AFTER JUST ONE WEEK, more than 3,000 signatures have been gathered in a petition drive in support of curbside recycling.
Proponents of curbside recycling are collecting signatures in an effort to force a referendum on the issue. A referendum could be held as early as February.
If voters approve the referendum, the city charter would be changed to say, “garbage collection shall include single-stream curbside recycling of glass, plastic, aluminum, newspaper and magazines.”
That’s good news to environmental activist Stacey Kronquest, who conducted a petition drive of her own in 2005. She collected more than 6,000 signatures in support of curbside recycling at that time.
Kronquest became involved in the issue out of concern for poor air quality. Her son has asthma, which can be triggered by pollutants caused by incineration of garbage.
Rather than incinerate recyclables, Kronquest says they can be sold to offset the costs of the recycling program. “The Georgia carpet industry is the largest purchaser of Pet No. 1 plastic in the world,” she says.
“They’re in our own back yard, so there’s a local market for it. They have to import it from other places, and we’re burning it.”
Burning plastic releases a deadly toxin called dioxin. “It is very, very dangerous,” Kronquest says. “The burning of plastic and paper is very combustible.”
The paper industry needs recycled paper, Kronquest says. “We have huge paper mills in Georgia, yet they have to buy recycled paper from other places,” she says. “We’re very fortunate we have access to such markets in our own back yard.”
While the enthusiasm of supporters is heartening, Kronquest says the effort if far from over. “I’m not overconfident,” she says. “It’s going to be a lot of hard work. A lot of people have come forward to volunteer. We’re getting out to the neighborhoods and getting everyone to sign the petition.”
Originally, proponents thought they needed to gather 11,000 signatures. The number of signatures required in such a petition drive is based on population and the number of voters registered in the 2003 municipal election. However, the organizers have learned that only 8,058 signatures are needed.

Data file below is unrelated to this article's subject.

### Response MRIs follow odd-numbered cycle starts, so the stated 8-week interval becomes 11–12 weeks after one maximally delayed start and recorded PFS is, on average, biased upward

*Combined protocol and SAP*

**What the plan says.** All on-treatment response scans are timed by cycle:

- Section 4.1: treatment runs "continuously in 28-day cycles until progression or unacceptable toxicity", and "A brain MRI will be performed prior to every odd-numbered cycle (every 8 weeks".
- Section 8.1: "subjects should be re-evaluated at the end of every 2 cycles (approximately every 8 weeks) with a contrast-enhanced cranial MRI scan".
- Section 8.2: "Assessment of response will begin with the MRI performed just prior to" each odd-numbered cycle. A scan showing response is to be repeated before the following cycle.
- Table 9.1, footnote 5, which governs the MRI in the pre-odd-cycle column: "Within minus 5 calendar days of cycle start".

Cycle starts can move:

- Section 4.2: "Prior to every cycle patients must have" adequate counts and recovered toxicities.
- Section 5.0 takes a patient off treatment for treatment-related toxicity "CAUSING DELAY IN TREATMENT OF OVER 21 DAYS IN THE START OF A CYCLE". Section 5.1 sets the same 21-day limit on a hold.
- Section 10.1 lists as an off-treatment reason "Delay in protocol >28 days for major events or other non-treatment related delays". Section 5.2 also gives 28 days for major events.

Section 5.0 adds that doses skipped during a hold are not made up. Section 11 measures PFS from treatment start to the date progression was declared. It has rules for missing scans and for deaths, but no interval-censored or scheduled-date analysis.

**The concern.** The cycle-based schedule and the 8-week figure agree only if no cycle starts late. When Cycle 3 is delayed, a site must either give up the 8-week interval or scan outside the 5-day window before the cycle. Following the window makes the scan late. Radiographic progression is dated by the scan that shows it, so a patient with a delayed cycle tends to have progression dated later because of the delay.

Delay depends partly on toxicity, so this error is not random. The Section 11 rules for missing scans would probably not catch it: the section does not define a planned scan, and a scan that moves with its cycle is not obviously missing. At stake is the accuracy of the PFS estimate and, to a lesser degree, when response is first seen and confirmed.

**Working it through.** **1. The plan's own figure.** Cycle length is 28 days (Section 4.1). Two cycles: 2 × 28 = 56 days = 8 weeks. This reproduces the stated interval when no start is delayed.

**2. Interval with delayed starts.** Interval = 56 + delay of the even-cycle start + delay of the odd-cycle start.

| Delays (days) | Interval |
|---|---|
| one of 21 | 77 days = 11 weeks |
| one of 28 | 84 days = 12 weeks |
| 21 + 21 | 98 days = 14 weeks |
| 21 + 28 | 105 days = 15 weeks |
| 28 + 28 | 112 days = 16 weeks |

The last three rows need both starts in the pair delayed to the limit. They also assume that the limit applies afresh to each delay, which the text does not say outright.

Karen Grainey, who filed the petition with the city council, says the group is going for the 11,000 signatures as originally planned. “Some signatures won’t be validated,” she says, adding that the group wants to make sure there are sufficient signatures without those.
A member of the Sierra Club, Clean Coast and the Audubon Society, Grainey is confident enough signatures will be gathered. “It’s like motherhood and apple pie,” she says. “In and of itself, recycling is not controversial.”
City officials say curbside recycling services will be offered in Savannah, regardless of the outcome of the petitions drive and possible referendum. Stephanie Cutter, Sanitation Director for the City of Savannah, says the city is working to expand it’s entire recycling program.
“We’re moving forward with expanding our recycling program,” she says. “We currently have the drop-off recycling facility, and we’re working on a plan for a curb-side recycling program. It hasn’t been formally approved, but we are moving toward it.”
Any new program must be approved by the mayor and city council, Cutter says. “They have adopted a curbside recycling resolution and given the staff approval to assist in implementing a program,” she says.
“The city is making a major effort in expanding the entire recycling program. We are continuing the educational aspect of our recycling program and researching funding solutions to offset the costs of curbside recycling.”
Persons wishing to sign the petition can visit www.savannahrecycling.org. There also are paper petitions in several local businesses.
Even though city officials say they’re moving towards a curbside recycling program, Grainey and Kronquest aren’t convinced.
“The city has done a lot of talk in response to the petition,” Grainey says. “I think the only reason they’re speaking as much on the issue is the petition. We want to keep them motivated in the right direction.”
“They wouldn’t be saying this is if it wasn’t for the petition drive,” Kronquest agrees. “I feel they’re saying it because of the outcry of the citizenry. If people want recycling, they need to sign the petition. It’s time for the people to speak.”
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